Lenovo, the world’s second-largest maker of personal computers, agreed to buy Stoneware Inc. of the United States to gain cloud-computing products in its first acquisition of a software vendor.
Stoneware produces software used mainly by governments and schools to synchronize data across multiple mobile devices, Mark Cohen, a Lenovo vice president, said in a telephone interview. The closely held, Indianapolis-based company has 60 employees, he said, without disclosing terms.
The purchase is Lenovo’s second in less than three weeks as Chief Executive Officer Yang Yuanqing expands the company to take on rivals including Apple and Samsung Electronics in smartphones, tablets and Internet-ready televisions. Lenovo will use Stoneware to build a "public cloud" for consumers, Cohen said. The service would compete with Apple’s iCloud, which lets users store music, movies and applications and access them by the Internet and wirelessly.
The acquisition "helps us access and interface with users in a way that we haven’t been able to do," Cohen said. "We are not trying to remake ourselves into a software company. What we’re trying to do is selectively enter the software market where we can make a difference for our customers, and to support our overall strategy."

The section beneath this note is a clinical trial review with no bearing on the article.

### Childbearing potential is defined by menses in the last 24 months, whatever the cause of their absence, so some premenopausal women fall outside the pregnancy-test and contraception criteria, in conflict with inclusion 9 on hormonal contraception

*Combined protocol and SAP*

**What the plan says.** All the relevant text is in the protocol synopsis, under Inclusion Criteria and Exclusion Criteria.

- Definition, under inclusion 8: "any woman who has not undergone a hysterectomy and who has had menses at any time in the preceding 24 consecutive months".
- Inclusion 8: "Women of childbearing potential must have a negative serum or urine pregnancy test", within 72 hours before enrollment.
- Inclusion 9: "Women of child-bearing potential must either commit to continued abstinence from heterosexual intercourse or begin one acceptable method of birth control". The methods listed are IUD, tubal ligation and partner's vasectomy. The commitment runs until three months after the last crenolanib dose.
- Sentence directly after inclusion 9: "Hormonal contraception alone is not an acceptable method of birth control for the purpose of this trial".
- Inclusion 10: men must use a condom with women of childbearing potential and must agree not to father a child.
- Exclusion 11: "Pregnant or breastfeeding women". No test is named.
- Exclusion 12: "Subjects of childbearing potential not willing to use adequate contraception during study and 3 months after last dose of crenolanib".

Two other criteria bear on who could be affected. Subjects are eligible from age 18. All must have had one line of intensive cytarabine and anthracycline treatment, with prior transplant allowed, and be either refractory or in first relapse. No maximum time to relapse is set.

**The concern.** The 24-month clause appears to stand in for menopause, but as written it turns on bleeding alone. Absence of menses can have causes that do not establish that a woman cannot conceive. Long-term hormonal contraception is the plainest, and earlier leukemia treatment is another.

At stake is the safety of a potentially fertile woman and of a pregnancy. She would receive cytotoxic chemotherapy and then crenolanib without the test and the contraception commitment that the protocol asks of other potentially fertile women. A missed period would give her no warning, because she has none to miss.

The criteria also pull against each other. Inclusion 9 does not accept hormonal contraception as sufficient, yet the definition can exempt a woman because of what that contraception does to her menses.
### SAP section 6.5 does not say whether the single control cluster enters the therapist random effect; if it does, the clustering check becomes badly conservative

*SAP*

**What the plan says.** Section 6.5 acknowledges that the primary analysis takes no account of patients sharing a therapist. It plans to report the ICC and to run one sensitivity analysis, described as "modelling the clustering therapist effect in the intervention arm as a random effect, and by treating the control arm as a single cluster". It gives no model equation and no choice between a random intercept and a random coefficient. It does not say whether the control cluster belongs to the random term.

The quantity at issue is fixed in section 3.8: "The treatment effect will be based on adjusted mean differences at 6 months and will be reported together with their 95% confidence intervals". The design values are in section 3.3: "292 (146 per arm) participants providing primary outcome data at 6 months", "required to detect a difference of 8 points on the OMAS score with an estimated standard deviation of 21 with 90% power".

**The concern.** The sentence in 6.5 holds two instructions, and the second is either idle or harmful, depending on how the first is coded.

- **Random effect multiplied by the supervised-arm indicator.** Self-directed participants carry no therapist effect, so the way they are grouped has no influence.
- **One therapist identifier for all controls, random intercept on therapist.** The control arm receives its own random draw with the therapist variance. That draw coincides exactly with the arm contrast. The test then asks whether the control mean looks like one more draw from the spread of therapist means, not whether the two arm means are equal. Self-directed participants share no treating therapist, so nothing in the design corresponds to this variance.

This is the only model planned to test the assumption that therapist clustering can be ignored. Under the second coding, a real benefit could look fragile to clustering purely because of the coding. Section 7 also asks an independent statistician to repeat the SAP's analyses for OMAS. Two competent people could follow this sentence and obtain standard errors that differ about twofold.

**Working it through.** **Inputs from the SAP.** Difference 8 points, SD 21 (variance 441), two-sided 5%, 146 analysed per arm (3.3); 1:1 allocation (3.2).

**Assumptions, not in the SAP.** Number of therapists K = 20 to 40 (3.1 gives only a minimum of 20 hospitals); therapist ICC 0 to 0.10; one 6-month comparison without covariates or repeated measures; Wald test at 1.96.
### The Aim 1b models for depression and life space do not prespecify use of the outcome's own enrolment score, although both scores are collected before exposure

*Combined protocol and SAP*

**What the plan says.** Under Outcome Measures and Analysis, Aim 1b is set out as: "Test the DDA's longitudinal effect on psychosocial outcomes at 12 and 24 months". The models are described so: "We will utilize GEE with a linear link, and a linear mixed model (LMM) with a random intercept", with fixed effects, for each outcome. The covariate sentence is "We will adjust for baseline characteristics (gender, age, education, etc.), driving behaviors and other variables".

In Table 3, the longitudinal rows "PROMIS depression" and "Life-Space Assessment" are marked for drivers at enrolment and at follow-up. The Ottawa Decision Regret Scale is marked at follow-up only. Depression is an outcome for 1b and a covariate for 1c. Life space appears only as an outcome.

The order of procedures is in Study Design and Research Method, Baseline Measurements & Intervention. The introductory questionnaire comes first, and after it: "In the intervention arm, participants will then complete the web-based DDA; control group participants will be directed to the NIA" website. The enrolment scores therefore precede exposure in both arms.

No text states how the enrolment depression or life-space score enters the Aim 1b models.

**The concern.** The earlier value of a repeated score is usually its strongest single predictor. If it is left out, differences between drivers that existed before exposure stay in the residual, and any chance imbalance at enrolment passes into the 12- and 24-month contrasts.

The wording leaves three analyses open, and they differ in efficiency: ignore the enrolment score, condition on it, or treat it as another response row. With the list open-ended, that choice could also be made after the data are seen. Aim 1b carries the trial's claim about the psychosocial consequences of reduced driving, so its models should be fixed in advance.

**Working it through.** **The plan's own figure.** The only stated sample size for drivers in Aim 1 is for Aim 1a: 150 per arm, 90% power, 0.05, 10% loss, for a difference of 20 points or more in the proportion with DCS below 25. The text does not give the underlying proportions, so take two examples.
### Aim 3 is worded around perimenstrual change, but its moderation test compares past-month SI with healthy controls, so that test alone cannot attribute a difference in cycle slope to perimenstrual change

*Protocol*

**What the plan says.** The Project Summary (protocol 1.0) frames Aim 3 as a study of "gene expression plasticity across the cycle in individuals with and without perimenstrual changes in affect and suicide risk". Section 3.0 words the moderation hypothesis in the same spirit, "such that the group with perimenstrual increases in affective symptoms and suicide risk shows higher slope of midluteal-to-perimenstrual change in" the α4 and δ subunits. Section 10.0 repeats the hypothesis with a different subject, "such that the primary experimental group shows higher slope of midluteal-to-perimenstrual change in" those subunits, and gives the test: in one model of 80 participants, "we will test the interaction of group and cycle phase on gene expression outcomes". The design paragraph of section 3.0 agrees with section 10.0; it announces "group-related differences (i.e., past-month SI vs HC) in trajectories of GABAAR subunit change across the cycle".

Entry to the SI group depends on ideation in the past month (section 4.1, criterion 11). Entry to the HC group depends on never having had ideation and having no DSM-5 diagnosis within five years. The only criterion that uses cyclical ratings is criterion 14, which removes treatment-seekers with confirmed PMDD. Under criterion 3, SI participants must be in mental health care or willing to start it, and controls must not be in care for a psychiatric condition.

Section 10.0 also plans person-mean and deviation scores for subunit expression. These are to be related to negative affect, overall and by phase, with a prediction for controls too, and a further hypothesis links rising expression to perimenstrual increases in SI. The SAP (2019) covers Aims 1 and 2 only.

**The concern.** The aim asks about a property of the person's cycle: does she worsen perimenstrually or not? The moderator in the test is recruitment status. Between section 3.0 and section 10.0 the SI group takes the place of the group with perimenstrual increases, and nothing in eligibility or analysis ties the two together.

Lenovo, whose headquarters are in Beijing and Morrisville, N.C., has focused previous acquisitions on hardware. It bought the PC division of International Business Machines Corp. in 2005. Last year, the company acquired control of Medion AG, an Essen, Germany-based computer maker, and the PC unit of Tokyo-based NEC Corp.
On Sept. 5, Lenovo announced plans to buy the Sao Paulo, Brazil-based consumer-electronics group known as CCE for about $147 million.
Cloud computing refers to data and software stored in "clouds" of servers that can be accessed anywhere by devices with Web access, including smartphones
and tablet computers.
Lenovo has been in a partnership to re-sell Stoneware’s software for the past two years, during which time the company’s revenue doubled, Stoneware Chief Executive officer Rick German said in an interview, without supplying more specific details.
"We hope to do far better than that as we come together," German said. The software maker is profitable and was founded in 2000, he said.
The transaction is expected to close by the end of this year, Cohen said.
Lenovo will expand Stoneware’s cloud-computing offerings to consumers in "the next couple quarters," Cohen said. Owning Stoneware will allow Lenovo to more closely integrate its software with the company’s line of tablets and smartphones, Cohen said.
"We’ll do it in a way that the device matters," Cohen said. "We’ll exploit the capabilities of the device with the software, ensuring better devices that run better in the cloud."